Urban Gentrification and Urban Morphology

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Urban Gentrification and Urban Morphology
The term ‘gentrification’ has myriads of interpretations from different geographers, and sociologists. Ever since, there has been protracted debate on its methodology, consequences and whether it constitutes a dominant or residual urban form. The term ‘gentrification’ was first coined by the Marxist urban geographer Ruth Glass (Glass, 1964) to describe the influx of wealthier individuals into cities or neighbourhoods who replace working or lower-classes already living there by using London districts such as Islington as her example. On the other hand, Smith and Williams (1986, p.1) define gentrification as “the rehabilitation of working class and derelict housing and the consequent transformation of an area into a middle-class neighbourhood.” Whilst Hamnett (2003, p.2402) builds on Glass’s definition of gentrification as a process involving class connotations and offers a more comprehensive definition incorporating economic views when he defines gentrification as a “social and spatial manifestation of the transition from industrial to a post industrial urban economy based on financial, business and creative services, with associated changed in the nature and location of work, in occupational class structure, earnings and incomes, life styles and the structure of the housing market”. Smith (1987) supply side (which focuses on investments within urban structure) and offers his ‘rent-gap’ theory of gentrification whereas proponents of the Feminist perspective consider the notion of patriarchy, changing gender relations and feminisation of labour markets. (Dutton, 1998, p.32) Therefore, with the myriads of interpretations by various authors (simultaneously enlarging the gentrification literature), it is evident that gentrification means differently to individuals depending on which school of though one ascribes to. Curran (2008, p.537) correctly points out the sentiments of this author that vast literature on gentrification presents the challenge for students to “figure out who are the true giants in the field”. Dutton (1998, p.32) is right when he said that gentrification has become a “contested boundary zone between radically different theories and explanations”. This essay began by explaining the different definitions of the term ‘gentrification’ by different theorists and identifying the various analysis of gentrification. It also attempts to outline the consequences of the emergence of gentrification. Finally, using the various examples, it also attempts to outline the correlation of gentrification and urban morphology.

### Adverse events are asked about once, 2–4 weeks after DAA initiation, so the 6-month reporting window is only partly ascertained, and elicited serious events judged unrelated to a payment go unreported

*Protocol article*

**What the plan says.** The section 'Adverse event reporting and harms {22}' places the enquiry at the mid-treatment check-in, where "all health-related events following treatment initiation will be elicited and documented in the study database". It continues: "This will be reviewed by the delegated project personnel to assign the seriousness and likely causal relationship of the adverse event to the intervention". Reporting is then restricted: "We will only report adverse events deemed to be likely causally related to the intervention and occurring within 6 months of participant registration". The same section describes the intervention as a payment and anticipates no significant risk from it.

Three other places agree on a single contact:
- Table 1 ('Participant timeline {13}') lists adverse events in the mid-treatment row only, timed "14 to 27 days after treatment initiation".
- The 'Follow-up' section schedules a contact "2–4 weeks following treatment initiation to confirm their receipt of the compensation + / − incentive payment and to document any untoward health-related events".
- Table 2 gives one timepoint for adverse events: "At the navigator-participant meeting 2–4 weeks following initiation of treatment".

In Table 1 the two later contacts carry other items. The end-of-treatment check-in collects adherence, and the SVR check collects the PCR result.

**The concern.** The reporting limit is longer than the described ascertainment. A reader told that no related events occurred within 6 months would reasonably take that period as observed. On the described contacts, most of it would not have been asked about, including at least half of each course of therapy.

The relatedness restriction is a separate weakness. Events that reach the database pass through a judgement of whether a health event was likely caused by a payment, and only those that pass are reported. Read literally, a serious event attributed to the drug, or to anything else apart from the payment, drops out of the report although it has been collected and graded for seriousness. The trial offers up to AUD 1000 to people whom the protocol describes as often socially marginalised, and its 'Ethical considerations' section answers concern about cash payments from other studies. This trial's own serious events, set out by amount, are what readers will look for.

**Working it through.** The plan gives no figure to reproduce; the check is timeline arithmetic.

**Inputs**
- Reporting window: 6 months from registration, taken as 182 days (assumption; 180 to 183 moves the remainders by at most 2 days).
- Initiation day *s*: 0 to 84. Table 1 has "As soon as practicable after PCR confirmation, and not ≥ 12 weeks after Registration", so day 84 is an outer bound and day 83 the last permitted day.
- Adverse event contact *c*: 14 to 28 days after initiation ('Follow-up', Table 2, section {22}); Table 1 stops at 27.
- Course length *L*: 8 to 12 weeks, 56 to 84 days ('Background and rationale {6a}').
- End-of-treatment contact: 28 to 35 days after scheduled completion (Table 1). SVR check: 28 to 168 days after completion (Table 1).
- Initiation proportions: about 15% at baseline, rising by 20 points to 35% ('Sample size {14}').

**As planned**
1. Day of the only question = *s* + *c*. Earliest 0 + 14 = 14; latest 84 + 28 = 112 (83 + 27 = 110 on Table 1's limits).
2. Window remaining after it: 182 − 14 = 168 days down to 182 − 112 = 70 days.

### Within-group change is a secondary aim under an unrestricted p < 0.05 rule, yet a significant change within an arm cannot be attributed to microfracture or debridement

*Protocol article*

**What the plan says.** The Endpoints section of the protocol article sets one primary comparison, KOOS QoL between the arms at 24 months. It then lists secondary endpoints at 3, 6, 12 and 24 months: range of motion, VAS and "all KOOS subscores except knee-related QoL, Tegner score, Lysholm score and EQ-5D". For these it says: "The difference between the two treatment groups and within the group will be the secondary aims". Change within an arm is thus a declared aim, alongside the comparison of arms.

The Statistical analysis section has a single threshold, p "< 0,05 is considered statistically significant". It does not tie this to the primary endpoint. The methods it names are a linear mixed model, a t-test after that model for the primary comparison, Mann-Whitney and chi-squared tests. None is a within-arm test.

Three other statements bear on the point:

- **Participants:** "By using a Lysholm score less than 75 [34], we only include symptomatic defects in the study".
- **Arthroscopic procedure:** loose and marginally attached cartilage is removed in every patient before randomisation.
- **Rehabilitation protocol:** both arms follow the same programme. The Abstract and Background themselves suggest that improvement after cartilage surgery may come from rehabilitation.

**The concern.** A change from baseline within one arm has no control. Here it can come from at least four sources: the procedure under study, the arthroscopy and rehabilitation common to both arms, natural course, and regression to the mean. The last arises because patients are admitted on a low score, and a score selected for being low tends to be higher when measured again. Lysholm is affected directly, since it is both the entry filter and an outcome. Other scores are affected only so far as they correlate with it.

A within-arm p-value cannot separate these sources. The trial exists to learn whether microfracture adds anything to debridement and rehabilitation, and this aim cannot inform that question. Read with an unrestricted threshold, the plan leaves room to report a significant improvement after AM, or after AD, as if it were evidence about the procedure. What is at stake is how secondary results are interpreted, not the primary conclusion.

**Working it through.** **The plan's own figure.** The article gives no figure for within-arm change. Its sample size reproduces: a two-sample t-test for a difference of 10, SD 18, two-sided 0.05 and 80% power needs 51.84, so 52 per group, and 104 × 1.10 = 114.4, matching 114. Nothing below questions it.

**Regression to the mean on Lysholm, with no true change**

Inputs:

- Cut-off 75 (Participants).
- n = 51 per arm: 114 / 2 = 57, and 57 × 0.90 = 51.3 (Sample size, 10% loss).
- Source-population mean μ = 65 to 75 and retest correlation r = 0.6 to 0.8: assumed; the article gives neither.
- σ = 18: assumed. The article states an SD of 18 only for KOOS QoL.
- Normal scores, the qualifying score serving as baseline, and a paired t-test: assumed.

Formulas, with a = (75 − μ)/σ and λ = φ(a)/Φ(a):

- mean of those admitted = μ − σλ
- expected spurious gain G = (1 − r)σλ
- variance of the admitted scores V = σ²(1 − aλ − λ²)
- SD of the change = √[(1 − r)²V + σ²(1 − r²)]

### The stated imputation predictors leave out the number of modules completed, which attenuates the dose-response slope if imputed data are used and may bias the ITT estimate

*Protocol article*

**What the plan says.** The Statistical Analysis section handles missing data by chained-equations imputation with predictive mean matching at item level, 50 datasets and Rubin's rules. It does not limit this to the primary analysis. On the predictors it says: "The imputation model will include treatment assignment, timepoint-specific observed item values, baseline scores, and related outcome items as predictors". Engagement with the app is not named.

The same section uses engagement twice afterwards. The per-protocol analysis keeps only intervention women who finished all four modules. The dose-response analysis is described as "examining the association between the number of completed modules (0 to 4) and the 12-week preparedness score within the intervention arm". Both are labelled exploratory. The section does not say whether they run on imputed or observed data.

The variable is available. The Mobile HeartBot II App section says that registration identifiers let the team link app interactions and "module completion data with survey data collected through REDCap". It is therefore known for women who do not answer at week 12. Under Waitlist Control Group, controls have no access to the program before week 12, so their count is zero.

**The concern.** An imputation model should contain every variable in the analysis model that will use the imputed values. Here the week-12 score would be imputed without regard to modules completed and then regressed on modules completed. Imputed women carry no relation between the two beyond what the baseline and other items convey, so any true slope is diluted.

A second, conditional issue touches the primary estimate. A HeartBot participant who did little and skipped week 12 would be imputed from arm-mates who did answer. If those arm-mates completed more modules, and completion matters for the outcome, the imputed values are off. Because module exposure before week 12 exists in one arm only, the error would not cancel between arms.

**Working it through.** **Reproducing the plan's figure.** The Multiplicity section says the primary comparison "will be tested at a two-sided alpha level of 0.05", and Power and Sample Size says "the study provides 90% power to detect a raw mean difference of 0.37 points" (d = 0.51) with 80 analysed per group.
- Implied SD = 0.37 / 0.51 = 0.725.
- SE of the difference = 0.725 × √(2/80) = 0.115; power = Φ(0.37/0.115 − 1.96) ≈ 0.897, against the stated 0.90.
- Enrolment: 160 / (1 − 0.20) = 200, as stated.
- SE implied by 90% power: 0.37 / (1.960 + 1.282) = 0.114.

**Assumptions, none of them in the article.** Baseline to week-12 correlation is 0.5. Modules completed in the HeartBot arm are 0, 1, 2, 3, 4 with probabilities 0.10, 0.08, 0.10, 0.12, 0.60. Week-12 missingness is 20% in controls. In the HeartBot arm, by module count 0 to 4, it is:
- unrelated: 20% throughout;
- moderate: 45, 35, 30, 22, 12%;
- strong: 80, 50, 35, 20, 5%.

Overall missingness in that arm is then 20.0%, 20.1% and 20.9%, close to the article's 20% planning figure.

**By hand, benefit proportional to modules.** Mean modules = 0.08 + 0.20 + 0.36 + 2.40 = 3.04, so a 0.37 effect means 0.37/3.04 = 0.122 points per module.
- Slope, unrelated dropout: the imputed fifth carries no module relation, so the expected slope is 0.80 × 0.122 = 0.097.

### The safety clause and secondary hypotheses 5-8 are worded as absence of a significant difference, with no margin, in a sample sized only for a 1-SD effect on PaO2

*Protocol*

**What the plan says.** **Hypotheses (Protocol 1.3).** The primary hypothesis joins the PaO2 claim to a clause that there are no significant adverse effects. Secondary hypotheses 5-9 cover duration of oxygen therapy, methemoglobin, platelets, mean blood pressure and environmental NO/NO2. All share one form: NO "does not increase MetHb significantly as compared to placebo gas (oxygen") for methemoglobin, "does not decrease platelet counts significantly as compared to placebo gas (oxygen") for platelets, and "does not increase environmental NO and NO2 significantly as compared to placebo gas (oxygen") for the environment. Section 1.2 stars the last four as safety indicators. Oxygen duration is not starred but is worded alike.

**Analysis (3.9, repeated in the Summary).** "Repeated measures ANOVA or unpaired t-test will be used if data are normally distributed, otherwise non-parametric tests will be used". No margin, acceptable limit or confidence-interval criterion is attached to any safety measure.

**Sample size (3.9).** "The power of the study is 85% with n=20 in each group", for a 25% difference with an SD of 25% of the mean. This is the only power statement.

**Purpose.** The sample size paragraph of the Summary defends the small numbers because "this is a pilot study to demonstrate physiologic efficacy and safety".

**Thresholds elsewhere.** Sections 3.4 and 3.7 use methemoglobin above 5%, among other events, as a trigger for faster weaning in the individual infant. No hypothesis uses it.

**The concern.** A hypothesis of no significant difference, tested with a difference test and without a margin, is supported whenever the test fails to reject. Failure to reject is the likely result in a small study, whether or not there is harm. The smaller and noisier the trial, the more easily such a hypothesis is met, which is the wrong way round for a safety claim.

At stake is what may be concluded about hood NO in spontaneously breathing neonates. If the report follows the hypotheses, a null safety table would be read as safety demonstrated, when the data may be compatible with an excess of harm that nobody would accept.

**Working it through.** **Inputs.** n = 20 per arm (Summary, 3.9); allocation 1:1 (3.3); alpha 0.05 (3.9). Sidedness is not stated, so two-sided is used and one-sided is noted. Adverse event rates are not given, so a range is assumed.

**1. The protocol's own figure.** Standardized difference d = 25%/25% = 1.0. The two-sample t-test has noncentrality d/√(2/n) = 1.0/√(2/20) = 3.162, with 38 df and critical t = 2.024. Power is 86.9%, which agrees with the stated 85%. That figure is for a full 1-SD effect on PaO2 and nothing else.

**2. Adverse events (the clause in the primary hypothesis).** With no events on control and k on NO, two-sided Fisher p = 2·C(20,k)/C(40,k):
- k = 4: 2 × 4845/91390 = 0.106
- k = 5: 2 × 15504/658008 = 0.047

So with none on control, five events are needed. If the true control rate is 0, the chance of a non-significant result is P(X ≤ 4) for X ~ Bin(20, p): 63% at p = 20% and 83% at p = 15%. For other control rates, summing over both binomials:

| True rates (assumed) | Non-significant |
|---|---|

There are two distinctive theories explaining and justifying gentrification as an economic process and social process that transpires when the young middle-class are tired of the commuting and their dependency of the city lifestyle. Thus, young professionals from the capital moved to the poorer communities with startling period houses in convenient locations that are in need of restoration.

As explained by Smith, (1987, cited in Bridge, p.237-238) gentrification is an economic process resulting from the relationships among capital investments and the production of urban space. The gentrifiers maybe most attracted by the ‘rent gap’, i.e. the difference between ground-rent levels at various locations in a metropolitan area (Smith, 1979 cited in Zukin, 1987, p.137).The low rents in the suburban encouraged continuous development of housing capital for the development of suburban areas and the expenditure of city money on suburban areas. Consequently, it provoked the economic abandonment of the city in favour of upcoming or new properties outside the city which cause the price of inner-city land decreased dramatically comparing to the gentrified area. The revalorization takes the form of gentrification of already existing neighbourhoods (as opposed to redevelopment or commercial development) it results in the spatial displacement of labour. (Bridge, 1987,...
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